Posted by & filed under Online Teaching Resources.

Photo by Mattia Ascenzo on UnsplashWhile I am enjoying some more time indoors on this hot August day in Kentucky, I’ve been perusing the web, looking for some good information to share with you. I happened across this article out of The Chronicle of Higher Education by Flower Darby. The entire article is a good read, but I’ll highlight the section that stood out the most to me – “Common Misconceptions” about online teaching. These are misconceptions I am often tasked with debunking when I tell someone I teach online for a living! It was nice to see it laid out here. I’ll summarize this section below:

Misconception 1: “Online classes are like slow cookers: Set and forget.”

Real Deal: A set and forget online classroom is doomed to fail – not only the students, but the instructor as well. In a dog eat dog world of online teaching job-getting, too many student evaluations with this phrase, “I took this class and the teacher was never available or participated” is going to render future solicitations fewer and further between. For an online class to be successful the instructor has to be fully engaged in the classroom on all levels – in discussion, question answering, assignment feedback, and overall conscientiousness about course design and layout. Online classrooms are not self-studies. They are dynamic classrooms where a strong relationship is established between the instructor and the students.

Misconception 2: “Online students are lazy/disengaged/(insert negative adjective here).”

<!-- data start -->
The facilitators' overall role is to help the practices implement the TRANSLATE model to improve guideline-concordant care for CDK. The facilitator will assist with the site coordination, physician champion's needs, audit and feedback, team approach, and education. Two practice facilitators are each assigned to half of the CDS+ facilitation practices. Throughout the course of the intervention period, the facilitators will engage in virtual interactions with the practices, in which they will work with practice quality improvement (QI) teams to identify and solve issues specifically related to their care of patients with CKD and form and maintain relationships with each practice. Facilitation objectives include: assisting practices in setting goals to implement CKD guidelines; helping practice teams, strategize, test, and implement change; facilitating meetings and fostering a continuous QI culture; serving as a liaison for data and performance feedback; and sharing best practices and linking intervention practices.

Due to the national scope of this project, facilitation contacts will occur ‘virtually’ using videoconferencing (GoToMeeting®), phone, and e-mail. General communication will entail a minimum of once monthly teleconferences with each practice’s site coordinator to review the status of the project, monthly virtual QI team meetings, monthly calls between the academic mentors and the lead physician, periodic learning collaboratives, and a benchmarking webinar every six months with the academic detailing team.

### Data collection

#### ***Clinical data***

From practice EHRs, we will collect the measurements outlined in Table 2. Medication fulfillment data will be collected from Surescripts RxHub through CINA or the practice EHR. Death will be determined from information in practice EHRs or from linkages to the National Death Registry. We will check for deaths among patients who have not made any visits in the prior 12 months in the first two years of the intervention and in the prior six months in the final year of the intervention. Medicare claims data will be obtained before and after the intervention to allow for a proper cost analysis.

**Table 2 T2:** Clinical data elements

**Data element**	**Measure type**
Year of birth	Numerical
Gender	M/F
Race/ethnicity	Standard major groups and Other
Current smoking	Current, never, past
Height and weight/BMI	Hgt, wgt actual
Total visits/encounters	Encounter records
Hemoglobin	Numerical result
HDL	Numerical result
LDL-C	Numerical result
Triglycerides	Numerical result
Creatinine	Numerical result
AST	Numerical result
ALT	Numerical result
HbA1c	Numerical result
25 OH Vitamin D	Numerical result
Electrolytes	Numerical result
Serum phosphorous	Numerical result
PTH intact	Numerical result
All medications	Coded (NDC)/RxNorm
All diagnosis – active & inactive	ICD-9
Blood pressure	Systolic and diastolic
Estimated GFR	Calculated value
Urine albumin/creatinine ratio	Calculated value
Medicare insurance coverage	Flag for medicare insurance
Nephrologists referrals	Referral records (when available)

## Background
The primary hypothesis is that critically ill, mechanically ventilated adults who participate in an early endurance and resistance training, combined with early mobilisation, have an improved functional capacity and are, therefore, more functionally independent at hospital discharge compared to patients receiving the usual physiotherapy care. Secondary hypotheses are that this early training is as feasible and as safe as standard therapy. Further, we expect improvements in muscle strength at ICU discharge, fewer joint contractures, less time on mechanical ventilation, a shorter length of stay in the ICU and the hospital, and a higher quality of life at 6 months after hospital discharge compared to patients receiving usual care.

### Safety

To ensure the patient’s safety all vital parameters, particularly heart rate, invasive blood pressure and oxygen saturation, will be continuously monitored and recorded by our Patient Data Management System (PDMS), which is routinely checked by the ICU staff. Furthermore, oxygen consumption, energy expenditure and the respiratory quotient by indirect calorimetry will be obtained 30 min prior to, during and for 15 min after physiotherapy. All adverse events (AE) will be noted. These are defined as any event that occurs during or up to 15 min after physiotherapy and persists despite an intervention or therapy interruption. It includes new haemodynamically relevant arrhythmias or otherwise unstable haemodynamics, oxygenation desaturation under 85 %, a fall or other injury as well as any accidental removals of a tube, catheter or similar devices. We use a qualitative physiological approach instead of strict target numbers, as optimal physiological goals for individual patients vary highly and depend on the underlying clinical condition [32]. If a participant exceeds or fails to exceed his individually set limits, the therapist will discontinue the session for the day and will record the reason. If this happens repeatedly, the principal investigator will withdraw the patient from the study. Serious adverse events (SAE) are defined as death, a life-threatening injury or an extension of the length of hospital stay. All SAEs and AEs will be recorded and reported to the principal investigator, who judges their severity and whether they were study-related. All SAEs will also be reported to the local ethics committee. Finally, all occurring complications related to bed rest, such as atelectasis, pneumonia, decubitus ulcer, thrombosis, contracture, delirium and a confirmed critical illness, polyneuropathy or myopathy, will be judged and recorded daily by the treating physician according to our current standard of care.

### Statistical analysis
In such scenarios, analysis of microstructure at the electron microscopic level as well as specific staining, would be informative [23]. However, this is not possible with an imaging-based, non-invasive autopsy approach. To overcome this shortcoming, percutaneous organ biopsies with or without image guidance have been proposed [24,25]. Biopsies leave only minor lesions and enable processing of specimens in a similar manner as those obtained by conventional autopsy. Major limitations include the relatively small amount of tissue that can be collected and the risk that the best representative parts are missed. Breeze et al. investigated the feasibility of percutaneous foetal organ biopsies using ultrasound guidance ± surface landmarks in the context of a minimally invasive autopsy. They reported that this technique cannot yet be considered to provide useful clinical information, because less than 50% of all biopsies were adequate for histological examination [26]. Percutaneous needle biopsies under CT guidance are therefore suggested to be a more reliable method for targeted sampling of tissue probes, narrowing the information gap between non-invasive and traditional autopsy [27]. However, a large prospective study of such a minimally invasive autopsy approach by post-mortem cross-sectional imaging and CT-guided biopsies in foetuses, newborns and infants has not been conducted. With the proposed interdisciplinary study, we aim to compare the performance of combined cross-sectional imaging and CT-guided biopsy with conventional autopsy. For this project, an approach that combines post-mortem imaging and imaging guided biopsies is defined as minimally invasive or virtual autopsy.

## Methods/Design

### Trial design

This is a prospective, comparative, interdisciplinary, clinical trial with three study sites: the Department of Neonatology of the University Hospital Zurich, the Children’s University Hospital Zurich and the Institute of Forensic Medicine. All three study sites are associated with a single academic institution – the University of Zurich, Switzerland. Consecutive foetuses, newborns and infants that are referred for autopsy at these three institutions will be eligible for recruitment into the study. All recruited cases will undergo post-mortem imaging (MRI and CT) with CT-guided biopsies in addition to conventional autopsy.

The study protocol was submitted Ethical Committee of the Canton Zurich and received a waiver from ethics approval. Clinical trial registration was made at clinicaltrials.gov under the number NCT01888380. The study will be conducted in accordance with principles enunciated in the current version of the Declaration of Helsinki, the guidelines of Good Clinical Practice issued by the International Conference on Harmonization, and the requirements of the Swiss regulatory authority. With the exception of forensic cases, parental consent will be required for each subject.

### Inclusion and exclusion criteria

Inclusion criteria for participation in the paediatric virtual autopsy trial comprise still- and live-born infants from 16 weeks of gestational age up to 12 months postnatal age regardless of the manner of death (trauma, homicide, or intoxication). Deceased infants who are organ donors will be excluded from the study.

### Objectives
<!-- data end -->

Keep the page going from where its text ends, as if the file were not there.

Real Deal: Well, maybe, but not necessarily any more so than students in the face-to-face environment. And, this rationale is in some ways a product of the ol’ fundamental attribution error. We tend to blame others’ mistakes on an assumed personality feature of theirs vs. on the situation (we do the opposite for our own mistakes). It is equally, or perhaps more so, likely that the students aren’t engaged because we aren’t engaging them. When we face a problem in online classroom environment, a good course of action is to look inward. The problem may not expressly be your fault, but its the only thing you have any control over.

Misconception 3: “Online classes don’t work.”

Real Deal: This is patently untrue. But it is true that online classes won’t work if you view them as the little brother or the sub-par version of a “real” face-to-face classroom. This particular attitude will doom an online classroom. We need to take research from the best practices in online teaching and use that to mindfully craft a strong online classroom with all the components that make it great. If we try to make a virtual version of a face-to-face classroom, it won’t work nearly as well.

Misconception 4: “Teaching online is not as enjoyable as teaching in person.”

Real Deal: Again, comparison is the root of all discontent. Don’t compare! Enjoy being an on-ground teacher for all that looks like and entails and enjoy being an online teacher for all that looks like and entails. As Darby says in the article,

“If you find online education to be unsatisfying, that might be because the activities you undertake when “teaching” online resemble administrative tasks more than dynamic co-construction of new knowledge with students. You log in to grade student work, check boxes, go through the motions, manage operational functions. No wonder it doesn’t seem fulfilling. Those activities are drudgery.”

So, find a way to be you in the online classroom, to engage your students – who, by the way, are very interesting folks; mostly adult learners who are working in the field and eager to learn what they need to to get ahead at work, thus supporting their families in the ways to which they aspire.

Debunked any of your own misconceptions about online teaching? Have any other “Misconception Vs. Real Deals” to share? Please leave a comment below!

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